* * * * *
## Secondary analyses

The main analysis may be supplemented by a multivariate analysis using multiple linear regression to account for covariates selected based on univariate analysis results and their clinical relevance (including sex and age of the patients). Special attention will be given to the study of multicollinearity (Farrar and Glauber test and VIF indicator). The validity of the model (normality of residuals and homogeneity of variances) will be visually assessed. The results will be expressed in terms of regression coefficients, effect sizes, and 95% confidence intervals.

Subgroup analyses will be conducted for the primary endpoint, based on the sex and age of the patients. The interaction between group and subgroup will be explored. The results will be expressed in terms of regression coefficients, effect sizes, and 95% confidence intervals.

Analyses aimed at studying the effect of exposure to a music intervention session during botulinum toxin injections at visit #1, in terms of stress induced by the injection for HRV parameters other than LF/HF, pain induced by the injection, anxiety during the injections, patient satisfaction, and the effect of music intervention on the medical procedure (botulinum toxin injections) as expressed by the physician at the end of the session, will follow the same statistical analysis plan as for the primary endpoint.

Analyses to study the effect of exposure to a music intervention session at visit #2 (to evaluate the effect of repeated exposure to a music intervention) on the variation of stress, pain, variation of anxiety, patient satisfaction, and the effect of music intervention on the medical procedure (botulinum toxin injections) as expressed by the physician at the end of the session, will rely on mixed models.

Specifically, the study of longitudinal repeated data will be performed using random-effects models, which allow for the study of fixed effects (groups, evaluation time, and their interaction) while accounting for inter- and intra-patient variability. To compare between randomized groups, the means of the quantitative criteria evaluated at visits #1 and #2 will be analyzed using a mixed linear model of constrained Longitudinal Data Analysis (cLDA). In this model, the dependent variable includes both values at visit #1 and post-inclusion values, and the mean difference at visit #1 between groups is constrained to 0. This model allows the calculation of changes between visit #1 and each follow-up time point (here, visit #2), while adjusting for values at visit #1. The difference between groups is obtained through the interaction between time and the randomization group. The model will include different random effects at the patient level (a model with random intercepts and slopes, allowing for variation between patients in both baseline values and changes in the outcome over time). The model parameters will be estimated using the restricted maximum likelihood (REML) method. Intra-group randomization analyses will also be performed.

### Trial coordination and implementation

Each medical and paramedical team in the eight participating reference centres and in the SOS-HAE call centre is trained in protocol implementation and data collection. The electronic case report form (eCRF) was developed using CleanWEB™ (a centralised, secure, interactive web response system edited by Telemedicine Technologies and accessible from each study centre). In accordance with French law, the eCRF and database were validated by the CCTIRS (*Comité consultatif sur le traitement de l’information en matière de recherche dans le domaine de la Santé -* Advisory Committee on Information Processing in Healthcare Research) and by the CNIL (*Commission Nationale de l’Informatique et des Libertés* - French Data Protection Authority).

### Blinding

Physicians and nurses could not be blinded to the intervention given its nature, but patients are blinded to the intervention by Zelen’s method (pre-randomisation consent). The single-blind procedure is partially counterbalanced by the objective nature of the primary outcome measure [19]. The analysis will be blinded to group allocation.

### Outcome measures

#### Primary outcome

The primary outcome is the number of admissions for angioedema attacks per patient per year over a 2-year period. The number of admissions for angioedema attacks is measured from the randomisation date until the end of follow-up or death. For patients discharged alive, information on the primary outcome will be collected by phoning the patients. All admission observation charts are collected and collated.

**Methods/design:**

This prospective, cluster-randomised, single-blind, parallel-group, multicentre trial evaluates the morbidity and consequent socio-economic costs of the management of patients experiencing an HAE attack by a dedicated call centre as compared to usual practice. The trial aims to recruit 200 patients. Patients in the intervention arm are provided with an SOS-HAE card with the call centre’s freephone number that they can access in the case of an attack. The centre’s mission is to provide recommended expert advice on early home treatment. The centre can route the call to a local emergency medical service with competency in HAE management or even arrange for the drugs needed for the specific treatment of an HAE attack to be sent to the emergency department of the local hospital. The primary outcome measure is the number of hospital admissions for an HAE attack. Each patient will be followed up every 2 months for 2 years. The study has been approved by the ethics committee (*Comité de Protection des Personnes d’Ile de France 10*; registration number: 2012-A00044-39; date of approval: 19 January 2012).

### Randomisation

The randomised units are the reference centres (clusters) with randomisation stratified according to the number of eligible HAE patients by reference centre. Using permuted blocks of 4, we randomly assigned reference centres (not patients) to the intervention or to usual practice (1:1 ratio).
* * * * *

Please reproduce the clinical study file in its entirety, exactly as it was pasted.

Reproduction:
## Secondary analyses

The main analysis may be supplemented by a multivariate analysis using multiple linear regression to account for covariates selected based on univariate analysis results and their clinical relevance (including sex and age of the patients). Special attention will be given to the study of multicollinearity (Farrar and Glauber test and VIF indicator). The validity of the model (normality of residuals and homogeneity of variances) will be visually assessed. The results will be expressed in terms of regression coefficients, effect sizes, and 95% confidence intervals.

Subgroup analyses will be conducted for the primary endpoint, based on the sex and age of the patients. The interaction between group and subgroup will be explored. The results will be expressed in terms of regression coefficients, effect sizes, and 95% confidence intervals.

Analyses aimed at studying the effect of exposure to a music intervention session during botulinum toxin injections at visit #1, in terms of stress induced by the injection for HRV parameters other than LF/HF, pain induced by the injection, anxiety during the injections, patient satisfaction, and the effect of music intervention on the medical procedure (botulinum toxin injections) as expressed by the physician at the end of the session, will follow the same statistical analysis plan as for the primary endpoint.

Analyses to study the effect of exposure to a music intervention session at visit #2 (to evaluate the effect of repeated exposure to a music intervention) on the variation of stress, pain, variation of anxiety, patient satisfaction, and the effect of music intervention on the medical procedure (botulinum toxin injections) as expressed by the physician at the end of the session, will rely on mixed models.

Specifically, the study of longitudinal repeated data will be performed using random-effects models, which allow for the study of fixed effects (groups, evaluation time, and their interaction) while accounting for inter- and intra-patient variability. To compare between randomized groups, the means of the quantitative criteria evaluated at visits #1 and #2 will be analyzed using a mixed linear model of constrained Longitudinal Data Analysis (cLDA). In this model, the dependent variable includes both values at visit #1 and post-inclusion values, and the mean difference at visit #1 between groups is constrained to 0. This model allows the calculation of changes between visit #1 and each follow-up time point (here, visit #2), while adjusting for values at visit #1. The difference between groups is obtained through the interaction between time and the randomization group. The model will include different random effects at the patient level (a model with random intercepts and slopes, allowing for variation between patients in both baseline values and changes in the outcome over time). The model parameters will be estimated using the restricted maximum likelihood (REML) method. Intra-group randomization analyses will also be performed.

### Trial coordination and implementation

Each medical and paramedical team in the eight participating reference centres and in the SOS-HAE call centre is trained in protocol implementation and data collection. The electronic case report form (eCRF) was developed using CleanWEB™ (a centralised, secure, interactive web response system edited by Telemedicine Technologies and accessible from each study centre). In accordance with French law, the eCRF and database were validated by the CCTIRS (*Comité consultatif sur le traitement de l’information en matière de recherche dans le domaine de la Santé -* Advisory Committee on Information Processing in Healthcare Research) and by the CNIL (*Commission Nationale de l’Informatique et des Libertés* - French Data Protection Authority).

### Blinding

Physicians and nurses could not be blinded to the intervention given its nature, but patients are blinded to the intervention by Zelen’s method (pre-randomisation consent). The single-blind procedure is partially counterbalanced by the objective nature of the primary outcome measure [19]. The analysis will be blinded to group allocation.

### Outcome measures

#### Primary outcome

The primary outcome is the number of admissions for angioedema attacks per patient per year over a 2-year period. The number of admissions for angioedema attacks is measured from the randomisation date until the end of follow-up or death. For patients discharged alive, information on the primary outcome will be collected by phoning the patients. All admission observation charts are collected and collated.

**Methods/design:**

This prospective, cluster-randomised, single-blind, parallel-group, multicentre trial evaluates the morbidity and consequent socio-economic costs of the management of patients experiencing an HAE attack by a dedicated call centre as compared to usual practice. The trial aims to recruit 200 patients. Patients in the intervention arm are provided with an SOS-HAE card with the call centre’s freephone number that they can access in the case of an attack. The centre’s mission is to provide recommended expert advice on early home treatment. The centre can route the call to a local emergency medical service with competency in HAE management or even arrange for the drugs needed for the specific treatment of an HAE attack to be sent to the emergency department of the local hospital. The primary outcome measure is the number of hospital admissions for an HAE attack. Each patient will be followed up every 2 months for 2 years. The study has been approved by the ethics committee (*Comité de Protection des Personnes d’Ile de France 10*; registration number: 2012-A00044-39; date of approval: 19 January 2012).

### Randomisation

The randomised units are the reference centres (clusters) with randomisation stratified according to the number of eligible HAE patients by reference centre. Using permuted blocks of 4, we randomly assigned reference centres (not patients) to the intervention or to usual practice (1:1 ratio).